Five years ago, St. Joseph’s Abbey in Massachusetts sent two monks on a fact finding mission. They weren’t seeking relics or theological insight. They wanted to know more about beer.
For years, St. Joseph’s, a monastery in Spencer, Mass., about an hour west of Boston, has supported its community by producing and selling a line of jams and jellies labelled “Trappist Preserves.” But spurred by the dual forces of expensive building maintenance and the American craft brewing renaissance, the monks decided to venture into what the Cistercian order is perhaps best known for (other than vows of silence): Trappist ale.
And so one of the world’s most venerable brewing traditions finally comes to America. Prior to St. Joseph’s, only eight breweries in the world have been authorized by the International Trappist Association to make authentic Trappist beer: six in Belgium, one in Holland, and one in Austria. Accordingly, the European monks who authorized St. Joseph’s were skeptical at first. Father Isaac Keeley, the monastery’s brewmaster, notes that the original skepticism wasn’t just because they were seeking to brew outside Europe, but specifically because they were American; their European counterparts feared that the New Englanders “would go too big too fast.”
After securing a bank loan to finance the venture, the monks perfected their recipe over the course of more than twenty trial batches. The final recipe, to be marketed as “Spencer Trappist Ale,” weighs in at 6.5% alcohol content and is reported boast a cloudy, golden color and sweet, yeasty notes of flavor. (No word on how the monks disposed of the twenty trial batches.)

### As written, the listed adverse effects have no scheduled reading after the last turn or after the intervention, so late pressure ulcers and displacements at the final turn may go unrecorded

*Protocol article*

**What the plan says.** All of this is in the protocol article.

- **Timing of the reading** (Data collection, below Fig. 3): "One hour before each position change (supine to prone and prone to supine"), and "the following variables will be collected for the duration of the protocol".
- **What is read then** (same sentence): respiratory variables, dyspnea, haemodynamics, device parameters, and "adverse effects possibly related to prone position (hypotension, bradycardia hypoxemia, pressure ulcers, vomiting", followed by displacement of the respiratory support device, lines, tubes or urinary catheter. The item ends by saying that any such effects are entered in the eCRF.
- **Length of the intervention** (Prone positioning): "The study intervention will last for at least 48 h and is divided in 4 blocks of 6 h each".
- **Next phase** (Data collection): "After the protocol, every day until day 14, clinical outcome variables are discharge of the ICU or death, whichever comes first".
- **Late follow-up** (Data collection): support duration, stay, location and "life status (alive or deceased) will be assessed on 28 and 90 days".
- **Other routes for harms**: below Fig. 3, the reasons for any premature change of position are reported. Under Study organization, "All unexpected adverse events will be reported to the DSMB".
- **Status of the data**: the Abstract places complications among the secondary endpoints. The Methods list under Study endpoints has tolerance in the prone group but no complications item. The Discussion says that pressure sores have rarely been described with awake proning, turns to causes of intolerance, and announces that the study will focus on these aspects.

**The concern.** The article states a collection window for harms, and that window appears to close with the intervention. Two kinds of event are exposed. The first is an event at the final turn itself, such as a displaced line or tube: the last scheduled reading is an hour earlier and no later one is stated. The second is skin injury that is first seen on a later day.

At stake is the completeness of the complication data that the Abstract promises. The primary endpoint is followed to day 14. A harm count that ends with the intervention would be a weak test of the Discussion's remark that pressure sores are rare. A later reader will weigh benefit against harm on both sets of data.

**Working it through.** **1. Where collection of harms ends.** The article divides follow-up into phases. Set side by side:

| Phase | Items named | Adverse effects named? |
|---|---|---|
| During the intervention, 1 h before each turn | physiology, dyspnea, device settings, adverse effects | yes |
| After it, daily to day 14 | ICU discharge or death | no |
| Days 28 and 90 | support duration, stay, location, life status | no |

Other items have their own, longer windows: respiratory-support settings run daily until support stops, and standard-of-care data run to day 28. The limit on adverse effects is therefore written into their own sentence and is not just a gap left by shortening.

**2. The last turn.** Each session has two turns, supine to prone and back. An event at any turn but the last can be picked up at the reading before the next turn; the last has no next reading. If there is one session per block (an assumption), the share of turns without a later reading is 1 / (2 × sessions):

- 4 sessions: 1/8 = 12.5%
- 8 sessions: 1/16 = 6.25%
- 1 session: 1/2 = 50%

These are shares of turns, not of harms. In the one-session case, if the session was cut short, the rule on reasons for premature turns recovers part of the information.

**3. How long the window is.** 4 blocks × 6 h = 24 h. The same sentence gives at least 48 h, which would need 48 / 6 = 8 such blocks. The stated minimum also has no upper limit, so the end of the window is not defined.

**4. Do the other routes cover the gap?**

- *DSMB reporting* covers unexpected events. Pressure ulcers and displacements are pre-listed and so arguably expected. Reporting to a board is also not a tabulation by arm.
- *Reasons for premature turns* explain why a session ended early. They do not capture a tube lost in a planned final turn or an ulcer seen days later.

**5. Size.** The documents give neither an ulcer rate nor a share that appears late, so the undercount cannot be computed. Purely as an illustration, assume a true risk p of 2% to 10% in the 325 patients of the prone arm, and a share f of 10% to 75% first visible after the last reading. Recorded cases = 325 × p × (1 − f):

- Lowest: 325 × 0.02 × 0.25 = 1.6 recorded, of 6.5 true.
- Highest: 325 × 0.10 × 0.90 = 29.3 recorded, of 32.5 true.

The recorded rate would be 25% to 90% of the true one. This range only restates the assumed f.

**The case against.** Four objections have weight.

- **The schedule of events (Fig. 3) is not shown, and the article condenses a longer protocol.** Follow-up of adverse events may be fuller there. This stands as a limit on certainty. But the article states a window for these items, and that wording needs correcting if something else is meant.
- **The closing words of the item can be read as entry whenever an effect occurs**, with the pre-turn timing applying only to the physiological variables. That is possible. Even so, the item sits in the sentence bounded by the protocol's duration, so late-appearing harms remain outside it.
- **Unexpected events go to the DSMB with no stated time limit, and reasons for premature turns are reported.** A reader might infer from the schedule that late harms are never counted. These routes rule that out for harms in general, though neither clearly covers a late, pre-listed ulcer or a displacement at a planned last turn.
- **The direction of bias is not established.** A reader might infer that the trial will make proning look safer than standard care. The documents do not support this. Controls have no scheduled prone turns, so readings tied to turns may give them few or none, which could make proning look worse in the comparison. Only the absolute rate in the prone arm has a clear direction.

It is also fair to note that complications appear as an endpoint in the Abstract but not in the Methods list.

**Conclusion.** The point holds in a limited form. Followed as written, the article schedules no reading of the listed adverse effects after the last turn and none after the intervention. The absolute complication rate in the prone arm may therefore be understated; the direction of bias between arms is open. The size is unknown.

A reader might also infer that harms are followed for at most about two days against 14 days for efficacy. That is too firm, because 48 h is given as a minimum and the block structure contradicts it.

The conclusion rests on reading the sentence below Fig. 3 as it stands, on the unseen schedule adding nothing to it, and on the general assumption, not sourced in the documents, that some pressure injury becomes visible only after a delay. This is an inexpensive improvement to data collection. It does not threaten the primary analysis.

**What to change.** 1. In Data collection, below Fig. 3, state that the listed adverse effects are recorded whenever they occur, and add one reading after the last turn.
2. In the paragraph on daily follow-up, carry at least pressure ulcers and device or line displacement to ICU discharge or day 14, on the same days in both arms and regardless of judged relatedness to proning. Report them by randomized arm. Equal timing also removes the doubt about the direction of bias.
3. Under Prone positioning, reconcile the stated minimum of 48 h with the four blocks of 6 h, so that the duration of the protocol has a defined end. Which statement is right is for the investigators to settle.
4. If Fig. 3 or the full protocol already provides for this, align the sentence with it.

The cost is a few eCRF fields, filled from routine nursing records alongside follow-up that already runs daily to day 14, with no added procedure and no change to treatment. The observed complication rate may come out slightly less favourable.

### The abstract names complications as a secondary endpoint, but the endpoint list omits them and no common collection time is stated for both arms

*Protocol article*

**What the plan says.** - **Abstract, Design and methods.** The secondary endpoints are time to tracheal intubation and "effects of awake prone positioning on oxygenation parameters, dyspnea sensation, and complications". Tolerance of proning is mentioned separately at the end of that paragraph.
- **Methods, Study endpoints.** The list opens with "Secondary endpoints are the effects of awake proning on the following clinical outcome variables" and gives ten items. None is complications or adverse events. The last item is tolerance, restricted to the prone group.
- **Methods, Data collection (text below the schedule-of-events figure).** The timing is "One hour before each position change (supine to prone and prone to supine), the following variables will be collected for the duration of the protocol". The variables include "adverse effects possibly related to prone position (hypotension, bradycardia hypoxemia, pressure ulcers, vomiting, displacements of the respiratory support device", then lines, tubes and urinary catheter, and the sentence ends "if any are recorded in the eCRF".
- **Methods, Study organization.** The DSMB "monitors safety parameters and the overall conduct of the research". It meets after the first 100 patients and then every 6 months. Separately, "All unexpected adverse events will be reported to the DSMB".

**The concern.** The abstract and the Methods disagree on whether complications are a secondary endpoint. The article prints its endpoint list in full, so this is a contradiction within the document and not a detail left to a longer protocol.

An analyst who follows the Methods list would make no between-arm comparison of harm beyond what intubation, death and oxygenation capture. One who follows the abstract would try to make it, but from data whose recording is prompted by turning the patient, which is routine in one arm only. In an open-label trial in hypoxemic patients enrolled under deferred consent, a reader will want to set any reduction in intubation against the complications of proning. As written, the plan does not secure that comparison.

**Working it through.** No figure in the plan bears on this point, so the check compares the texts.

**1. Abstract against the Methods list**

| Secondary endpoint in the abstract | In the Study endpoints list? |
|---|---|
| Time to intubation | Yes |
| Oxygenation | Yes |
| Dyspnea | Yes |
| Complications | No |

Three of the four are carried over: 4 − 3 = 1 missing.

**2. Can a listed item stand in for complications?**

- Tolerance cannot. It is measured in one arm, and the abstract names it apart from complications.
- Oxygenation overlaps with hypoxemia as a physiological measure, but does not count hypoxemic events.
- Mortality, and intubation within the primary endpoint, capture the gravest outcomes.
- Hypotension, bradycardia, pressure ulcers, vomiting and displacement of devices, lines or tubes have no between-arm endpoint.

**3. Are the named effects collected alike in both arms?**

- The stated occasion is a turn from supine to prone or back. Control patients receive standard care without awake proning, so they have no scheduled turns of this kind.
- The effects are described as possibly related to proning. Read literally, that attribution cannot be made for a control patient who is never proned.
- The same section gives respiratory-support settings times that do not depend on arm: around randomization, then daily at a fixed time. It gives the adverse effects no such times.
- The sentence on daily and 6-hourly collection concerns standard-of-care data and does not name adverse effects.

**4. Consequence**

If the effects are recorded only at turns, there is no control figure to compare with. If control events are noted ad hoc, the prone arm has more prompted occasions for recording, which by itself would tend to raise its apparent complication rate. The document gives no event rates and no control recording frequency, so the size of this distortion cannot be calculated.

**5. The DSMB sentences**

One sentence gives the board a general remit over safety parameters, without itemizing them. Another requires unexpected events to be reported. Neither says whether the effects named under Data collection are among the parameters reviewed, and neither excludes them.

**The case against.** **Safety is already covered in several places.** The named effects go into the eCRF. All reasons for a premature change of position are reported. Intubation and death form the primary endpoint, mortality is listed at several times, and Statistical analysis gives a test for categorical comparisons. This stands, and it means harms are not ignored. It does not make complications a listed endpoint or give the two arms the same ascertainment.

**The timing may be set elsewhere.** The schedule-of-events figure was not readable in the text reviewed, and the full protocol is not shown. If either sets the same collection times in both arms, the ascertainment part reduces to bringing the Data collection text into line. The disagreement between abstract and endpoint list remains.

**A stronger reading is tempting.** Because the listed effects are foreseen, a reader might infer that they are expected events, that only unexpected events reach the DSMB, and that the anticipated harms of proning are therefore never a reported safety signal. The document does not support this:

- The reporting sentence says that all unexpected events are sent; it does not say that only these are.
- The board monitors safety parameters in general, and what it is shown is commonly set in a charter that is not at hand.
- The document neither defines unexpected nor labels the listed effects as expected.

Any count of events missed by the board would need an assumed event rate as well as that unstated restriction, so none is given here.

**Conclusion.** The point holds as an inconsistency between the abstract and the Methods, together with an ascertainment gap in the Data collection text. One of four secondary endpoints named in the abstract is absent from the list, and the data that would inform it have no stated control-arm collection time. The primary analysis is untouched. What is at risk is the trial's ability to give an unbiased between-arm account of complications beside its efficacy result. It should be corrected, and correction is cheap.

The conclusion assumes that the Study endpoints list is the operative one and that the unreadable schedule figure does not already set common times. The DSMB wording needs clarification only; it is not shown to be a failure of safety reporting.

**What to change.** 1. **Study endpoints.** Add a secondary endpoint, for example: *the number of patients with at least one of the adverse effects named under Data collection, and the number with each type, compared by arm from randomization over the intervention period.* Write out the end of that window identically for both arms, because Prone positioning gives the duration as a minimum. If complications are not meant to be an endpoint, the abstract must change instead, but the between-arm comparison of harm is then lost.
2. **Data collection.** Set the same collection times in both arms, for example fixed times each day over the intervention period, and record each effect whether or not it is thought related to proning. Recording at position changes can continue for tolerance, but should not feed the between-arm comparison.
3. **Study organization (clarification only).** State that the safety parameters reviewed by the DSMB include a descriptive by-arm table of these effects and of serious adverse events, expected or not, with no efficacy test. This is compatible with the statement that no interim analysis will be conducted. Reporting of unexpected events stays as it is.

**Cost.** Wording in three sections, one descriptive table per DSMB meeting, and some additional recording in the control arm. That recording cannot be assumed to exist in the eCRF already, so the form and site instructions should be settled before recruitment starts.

To get the International Trappist Association’s blessing, Father Keeley packed beer samples in his suitcase and flew to Belgium where he made a PowerPoint presentation outlining St. Joseph’s brewing operations. Then he poured the beer. “They approved it unanimously,” he said, “and after the vote there was applause.”
With the Europeans signing off on the venture, the Massachusetts monks inked a domestic distribution deal. At the outset, Spencer Trappist Ale will only be available in-state, but the brewers have plans to expand nationally and—someday—internationally.
This past New Year’s Day, the monks tapped a keg for their community, giving many of the monk’s their first taste of the brew. “The keg was pouring beautifully. We had this great head on the beer,” Keeley said, tears in his eyes. “The monks were coming back for seconds at least. And it just struck me . . . in a certain sense we have made it.”
Image via Wikimedia Commons